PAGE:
July 1, 2005 – 2:07 pm
As you might expect, I’ve been messing about with the new version of iTunes to see how they’ve integrated podcasting. I have to say, I’m pretty impressed. There are some pretty unexpectedly clever things going on in there – and one or two oddities with non-standard RSS tags…
But the whole point of iTunes incorporating podcasting into its new release version (4.9) is that it expands podcasting beyond the realm of the geek and enthusiast to the wider audience of millions who just happen to have computers and connections to the internet, and no interest at all in RSS tags, standard or otherwise.
There are some people who read this blog to try and decipher what I’m up to on the other side of the world, and don’t have any reference point for the technological things I tend to focus on. When you’re this close to a technology on daily basis, it’s easy to forget that there are people who use the computer to send the odd email and check a couple of regular websites for general information.
This seems to be the right time to bring those worlds together.
(That said – if life is complicated enough without podcasting, we’re fine, eating well – off to Edinburgh tomorrow for the big march – and you can stop reading here.)
As a standard software media player, what iTunes does is move podcasting from a relatively rarefied special-interest media form to a mainstream phenomenon. It brings podcasting to an audience that previously had no particular reason to go to any effort to find out what it is.
So – if you haven’t quite worked out what podcasting is all about yet, then iTunes wants to be your introduction. Think of it this way: it’s a regular or semi-regular audio show, distributed over the internet. It’s a bit like radio in some ways – in fact, sometimes the shows are actual programmes from the radio.
You subscribe to a particular show (not in the sense that you pay money, just that you sign up to receive it), and then your computer periodically checks in to see if there’s a new one available.
When there’s a new show, it downloads it, and you can listen to it when you feel like it. If you have a portable player, such as an iPod (hence the name) then you can take that podcast show with you and listen to it wherever you happen to be.
That’s the great thing about podcasting from a listener’s perspective: a whole new range of interesting things to listen to from all over the world – and a much more convenient way of just getting the shows you want and listening to them when it suits you. If you get tired of a show, you can just unsubscribe and listen to something else instead.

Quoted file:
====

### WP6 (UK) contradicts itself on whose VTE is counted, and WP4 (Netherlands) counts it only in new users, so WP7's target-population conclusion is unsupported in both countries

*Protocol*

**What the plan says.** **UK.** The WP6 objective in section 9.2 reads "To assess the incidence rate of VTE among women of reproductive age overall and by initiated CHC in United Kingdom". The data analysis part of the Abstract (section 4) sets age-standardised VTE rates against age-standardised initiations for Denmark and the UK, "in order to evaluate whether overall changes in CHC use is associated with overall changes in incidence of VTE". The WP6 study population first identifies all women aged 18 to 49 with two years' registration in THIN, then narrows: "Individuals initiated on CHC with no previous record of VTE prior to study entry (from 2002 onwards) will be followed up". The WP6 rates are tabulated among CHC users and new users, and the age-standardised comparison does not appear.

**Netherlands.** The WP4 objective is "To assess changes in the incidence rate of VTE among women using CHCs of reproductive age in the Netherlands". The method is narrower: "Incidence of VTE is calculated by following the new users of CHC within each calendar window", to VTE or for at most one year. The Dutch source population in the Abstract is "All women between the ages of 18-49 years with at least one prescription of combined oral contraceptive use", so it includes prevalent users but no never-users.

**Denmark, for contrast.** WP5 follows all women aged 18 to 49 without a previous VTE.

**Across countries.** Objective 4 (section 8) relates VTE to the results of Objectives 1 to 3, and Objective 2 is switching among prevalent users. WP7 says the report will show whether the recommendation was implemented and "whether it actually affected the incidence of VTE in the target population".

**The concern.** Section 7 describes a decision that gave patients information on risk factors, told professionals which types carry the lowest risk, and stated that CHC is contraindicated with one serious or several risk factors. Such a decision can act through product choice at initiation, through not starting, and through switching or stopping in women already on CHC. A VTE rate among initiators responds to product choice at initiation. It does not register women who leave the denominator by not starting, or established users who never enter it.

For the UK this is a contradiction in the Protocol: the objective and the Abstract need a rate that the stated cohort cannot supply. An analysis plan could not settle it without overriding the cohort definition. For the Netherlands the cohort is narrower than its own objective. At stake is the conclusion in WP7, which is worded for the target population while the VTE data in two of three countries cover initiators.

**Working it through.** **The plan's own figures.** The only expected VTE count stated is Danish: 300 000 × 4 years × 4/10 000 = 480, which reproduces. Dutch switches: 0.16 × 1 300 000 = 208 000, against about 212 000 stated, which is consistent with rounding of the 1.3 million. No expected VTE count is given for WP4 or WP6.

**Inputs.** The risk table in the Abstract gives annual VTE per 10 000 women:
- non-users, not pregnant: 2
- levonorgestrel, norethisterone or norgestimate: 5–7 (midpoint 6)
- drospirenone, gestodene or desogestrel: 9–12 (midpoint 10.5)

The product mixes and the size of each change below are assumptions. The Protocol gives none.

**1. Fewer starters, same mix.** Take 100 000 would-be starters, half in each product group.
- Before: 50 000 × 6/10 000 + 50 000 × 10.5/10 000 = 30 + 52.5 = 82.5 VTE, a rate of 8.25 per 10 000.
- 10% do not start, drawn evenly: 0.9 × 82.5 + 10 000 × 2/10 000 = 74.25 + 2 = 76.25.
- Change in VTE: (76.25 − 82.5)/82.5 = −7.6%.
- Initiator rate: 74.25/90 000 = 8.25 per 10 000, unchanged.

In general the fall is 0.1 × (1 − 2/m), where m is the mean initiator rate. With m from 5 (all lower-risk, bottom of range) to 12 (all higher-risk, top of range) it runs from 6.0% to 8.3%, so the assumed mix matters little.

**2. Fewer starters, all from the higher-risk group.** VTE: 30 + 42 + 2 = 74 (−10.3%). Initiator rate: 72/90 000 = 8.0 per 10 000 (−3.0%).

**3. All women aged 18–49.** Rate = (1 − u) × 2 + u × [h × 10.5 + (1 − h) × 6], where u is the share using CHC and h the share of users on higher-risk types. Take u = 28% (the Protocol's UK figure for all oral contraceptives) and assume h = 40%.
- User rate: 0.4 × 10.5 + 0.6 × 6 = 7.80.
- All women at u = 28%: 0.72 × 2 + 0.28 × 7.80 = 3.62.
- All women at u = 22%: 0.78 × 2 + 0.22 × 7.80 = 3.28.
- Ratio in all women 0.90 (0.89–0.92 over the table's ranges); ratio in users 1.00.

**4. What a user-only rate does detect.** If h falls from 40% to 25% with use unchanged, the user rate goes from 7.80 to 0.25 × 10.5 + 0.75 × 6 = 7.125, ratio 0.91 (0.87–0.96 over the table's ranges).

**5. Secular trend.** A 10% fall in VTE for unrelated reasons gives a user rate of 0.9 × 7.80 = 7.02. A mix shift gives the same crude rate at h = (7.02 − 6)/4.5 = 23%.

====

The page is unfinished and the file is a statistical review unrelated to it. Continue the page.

The great thing about it from the production side of things is the fact that because you don’t need a radio station and a broadcast licence – just a computer and a microphone – lots of people are making amateur podcasts.
There’s an awful lot of rubbish out there, but there are some great podcasts to listen to. Things that you’d never hear on the radio. There’s this one where two guys just chat to each other on the way home from work…
There’s a measure of new technologies I always apply when evaluating them: if my Dad took this out of the box, would he be able to make it go? The answer for any of the wireless networked music systems I’ve tried has been a resounding no. Podcasting software – until now – had been in the same ballpark of trickiness.
iTunes makes it all easy and entirely uncomplicated, and that’s what the new version of it does best. It also makes finding things that you might actually want to listen to an absolute breeze. Good design, well thought out – and entirely intuitive to operate.
This is podcasting for my Dad, who can work the video just fine, but has no reason to download beta version open source applications and type in URLs, or debug anything – and so to my mind, they’ve got it exactly right.
Just one thing… If your computer was built when Helen Clark was in Opposition, then you’re going to have to do an upgrade. It’s long overdue, and not just because the machine’s not up to using the latest software. Having access to a whole new generation of media’s just a bonus.